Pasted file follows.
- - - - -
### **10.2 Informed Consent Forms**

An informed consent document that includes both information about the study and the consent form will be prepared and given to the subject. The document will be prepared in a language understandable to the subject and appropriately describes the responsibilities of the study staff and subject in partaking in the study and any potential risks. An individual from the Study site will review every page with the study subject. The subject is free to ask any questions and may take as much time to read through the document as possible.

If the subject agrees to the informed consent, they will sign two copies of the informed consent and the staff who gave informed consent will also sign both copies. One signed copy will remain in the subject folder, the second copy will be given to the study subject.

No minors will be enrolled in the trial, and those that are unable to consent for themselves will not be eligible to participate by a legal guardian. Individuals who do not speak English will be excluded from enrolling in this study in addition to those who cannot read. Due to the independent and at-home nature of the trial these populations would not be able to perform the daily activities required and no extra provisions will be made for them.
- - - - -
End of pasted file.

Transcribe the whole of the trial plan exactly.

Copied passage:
### **10.2 Informed Consent Forms**

An informed consent document that includes both information about the study and the consent form will be prepared and given to the subject. The document will be prepared in a language understandable to the subject and appropriately describes the responsibilities of the study staff and subject in partaking in the study and any potential risks. An individual from the Study site will review every page with the study subject. The subject is free to ask any questions and may take as much time to read through the document as possible.

If the subject agrees to the informed consent, they will sign two copies of the informed consent and the staff who gave informed consent will also sign both copies. One signed copy will remain in the subject folder, the second copy will be given to the study subject.

No minors will be enrolled in the trial, and those that are unable to consent for themselves will not be eligible to participate by a legal guardian. Individuals who do not speak English will be excluded from enrolling in this study in addition to those who cannot read. Due to the independent and at-home nature of the trial these populations would not be able to perform the daily activities required and no extra provisions will be made for them.